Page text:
Cosmic Cradle: Souls Waiting in the Wings for Birth (Review)
Titus Rivas (publicatiedatum: 9 August, 2011)
Review by Titus Rivas of "Cosmic Cradle: Souls Waiting in the Wings for Birth" written by Elizabeth M. Carman & Neil J. Carman.
Elizabeth M. Carman & Neil J. Carman: Cosmic Cradle: Souls Waiting in the Wings for Birth. Fairfield: Sunstar Publishing. ISBN 1-887472-71-1.
A counterpart of the Near-Death Experience is the conscious memory of a spiritual pre-existence that may occur mainly among young children. Elizabeth and Neil Carman have produced a very extensive and richly illustrated overview of more than 700 pages of anything related to this topic. They give attention to the most diverse cultures and thinkers. Of course many authentic experiences surrounding a pre-existence are included as well.
The mere fact that a concept is almost universal obviously does not mean that it must be true. Almost any ethnic group used to believe that the sun revolved around the earth rather than the other way round. For this reason, the book continually combines personal experiences with ancient traditions. These often overlap, e.g. in stories among the Australian Aboriginees about spirits in the Dream World that try to get in touch with possible future parents. If a father does not dream about his children-to-be, his wife will not be able to get to pregnant.
During NDEs people may also get impressions of souls who want to be born and sometimes they are reminded of the task they accepted to make this possible. This matches so called announcing dreams in cases of children who - after birth - recall a past life. I particularly liked a survey of traditional theories that might explain why most of us do not have any conscious memories of a pre-existence (anymore).
Based on their study of the relevant literature, the Carmans conclude, just like e.g. Pim van Lommel, that human consciousness and memory may exist independently of brain activity.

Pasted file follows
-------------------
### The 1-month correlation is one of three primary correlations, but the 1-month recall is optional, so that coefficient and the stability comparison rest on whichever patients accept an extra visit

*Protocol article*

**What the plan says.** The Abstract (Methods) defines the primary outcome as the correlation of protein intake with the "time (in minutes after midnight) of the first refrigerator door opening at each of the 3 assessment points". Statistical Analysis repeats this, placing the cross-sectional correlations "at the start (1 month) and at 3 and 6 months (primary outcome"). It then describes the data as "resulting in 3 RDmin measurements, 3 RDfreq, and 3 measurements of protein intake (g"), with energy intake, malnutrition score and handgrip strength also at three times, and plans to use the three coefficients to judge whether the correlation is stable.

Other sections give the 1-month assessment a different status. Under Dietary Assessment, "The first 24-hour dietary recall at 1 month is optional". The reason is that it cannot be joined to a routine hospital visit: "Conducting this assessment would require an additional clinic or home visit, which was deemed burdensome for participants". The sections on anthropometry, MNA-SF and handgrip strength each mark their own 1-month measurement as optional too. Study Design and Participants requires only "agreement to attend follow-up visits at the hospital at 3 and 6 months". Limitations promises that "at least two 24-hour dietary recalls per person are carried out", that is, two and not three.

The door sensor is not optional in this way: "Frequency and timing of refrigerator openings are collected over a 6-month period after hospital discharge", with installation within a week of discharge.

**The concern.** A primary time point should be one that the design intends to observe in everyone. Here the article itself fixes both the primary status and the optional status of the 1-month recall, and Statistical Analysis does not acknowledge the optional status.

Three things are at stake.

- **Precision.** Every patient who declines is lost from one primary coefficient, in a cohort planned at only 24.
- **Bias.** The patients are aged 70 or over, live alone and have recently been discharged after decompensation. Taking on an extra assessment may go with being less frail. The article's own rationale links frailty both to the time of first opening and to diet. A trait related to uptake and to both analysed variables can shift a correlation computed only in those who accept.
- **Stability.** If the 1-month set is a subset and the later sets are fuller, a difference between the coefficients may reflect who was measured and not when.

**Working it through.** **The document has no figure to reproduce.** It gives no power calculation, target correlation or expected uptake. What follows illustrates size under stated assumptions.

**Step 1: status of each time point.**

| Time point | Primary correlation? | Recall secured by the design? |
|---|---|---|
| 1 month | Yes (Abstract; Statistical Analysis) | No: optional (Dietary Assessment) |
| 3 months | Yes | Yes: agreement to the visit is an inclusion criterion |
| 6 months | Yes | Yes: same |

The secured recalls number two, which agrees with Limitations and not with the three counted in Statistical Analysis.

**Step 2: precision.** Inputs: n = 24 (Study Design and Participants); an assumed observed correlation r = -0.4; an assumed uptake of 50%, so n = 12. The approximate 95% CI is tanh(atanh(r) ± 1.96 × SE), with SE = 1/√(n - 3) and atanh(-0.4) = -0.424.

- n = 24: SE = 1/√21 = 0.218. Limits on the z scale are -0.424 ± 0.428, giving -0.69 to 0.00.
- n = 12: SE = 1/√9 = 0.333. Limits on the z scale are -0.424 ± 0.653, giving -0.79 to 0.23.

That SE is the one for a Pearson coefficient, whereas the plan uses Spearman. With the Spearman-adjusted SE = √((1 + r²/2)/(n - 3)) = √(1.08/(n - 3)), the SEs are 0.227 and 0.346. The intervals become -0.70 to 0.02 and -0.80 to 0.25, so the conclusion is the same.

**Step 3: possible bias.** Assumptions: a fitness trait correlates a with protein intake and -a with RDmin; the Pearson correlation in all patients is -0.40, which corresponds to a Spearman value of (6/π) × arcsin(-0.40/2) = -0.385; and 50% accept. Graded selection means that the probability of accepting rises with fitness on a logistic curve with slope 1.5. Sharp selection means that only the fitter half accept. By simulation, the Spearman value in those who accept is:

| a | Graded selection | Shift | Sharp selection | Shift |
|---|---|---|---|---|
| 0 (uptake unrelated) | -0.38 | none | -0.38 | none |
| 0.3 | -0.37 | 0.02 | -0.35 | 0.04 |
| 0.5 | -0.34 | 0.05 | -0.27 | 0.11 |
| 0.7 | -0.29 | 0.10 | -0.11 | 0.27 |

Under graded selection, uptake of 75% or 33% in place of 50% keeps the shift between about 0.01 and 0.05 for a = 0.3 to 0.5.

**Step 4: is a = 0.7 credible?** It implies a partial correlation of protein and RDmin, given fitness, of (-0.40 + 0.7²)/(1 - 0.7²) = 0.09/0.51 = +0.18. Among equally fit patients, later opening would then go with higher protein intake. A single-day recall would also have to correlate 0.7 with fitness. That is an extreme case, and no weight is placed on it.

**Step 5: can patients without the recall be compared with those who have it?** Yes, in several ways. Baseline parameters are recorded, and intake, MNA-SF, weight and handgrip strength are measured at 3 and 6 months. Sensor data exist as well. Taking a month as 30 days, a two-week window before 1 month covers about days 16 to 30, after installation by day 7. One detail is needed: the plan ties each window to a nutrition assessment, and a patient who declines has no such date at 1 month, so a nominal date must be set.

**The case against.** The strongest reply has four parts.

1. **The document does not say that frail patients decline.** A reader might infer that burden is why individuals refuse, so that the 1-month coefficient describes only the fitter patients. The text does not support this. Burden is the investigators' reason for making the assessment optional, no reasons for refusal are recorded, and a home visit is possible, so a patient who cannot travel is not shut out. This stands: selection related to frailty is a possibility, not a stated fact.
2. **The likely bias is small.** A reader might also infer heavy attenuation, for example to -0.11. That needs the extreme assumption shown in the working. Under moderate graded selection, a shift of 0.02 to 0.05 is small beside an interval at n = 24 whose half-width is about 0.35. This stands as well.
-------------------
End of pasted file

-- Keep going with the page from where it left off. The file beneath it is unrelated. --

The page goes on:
An example of memories of another world concerns Katarina (pp. 522-526). As a child she recalled that she had come from a world of pure light where she used to enjoy the freedom of not having to endure the limitations of a physical body. In this world she decided to choose for a particular life and a specific family. Another example is that of two-year-old Alan (pp. 550-551). When his aunt Lida died, he asked his mother who had 'taken' her. His mother told him that it was someone his aunt had known. 'Alan's face lit up. "Oh I know what it's like! Grandpa Clark brought me when I came to you. He'll probably take me back when I die."' In this life, Alan had never met his Grandpa Clark, as the latter had died 10 years before his birth.
Books are never perfect, and of course this book is no exception. The authors sometimes refer to cases that don't possess a lot of evidential value. Also, they close the book with sometimes odd spiritual tips, especially where they recommend avoiding loud music, rap and rock and roll (p. 663). However, I certainly hope that the subject of a spiritual existence prior to earthly life will become a lot less exotic through the admirable efforts of Elizabeth and Neil Carman.
English translation of review published in Terugkeer.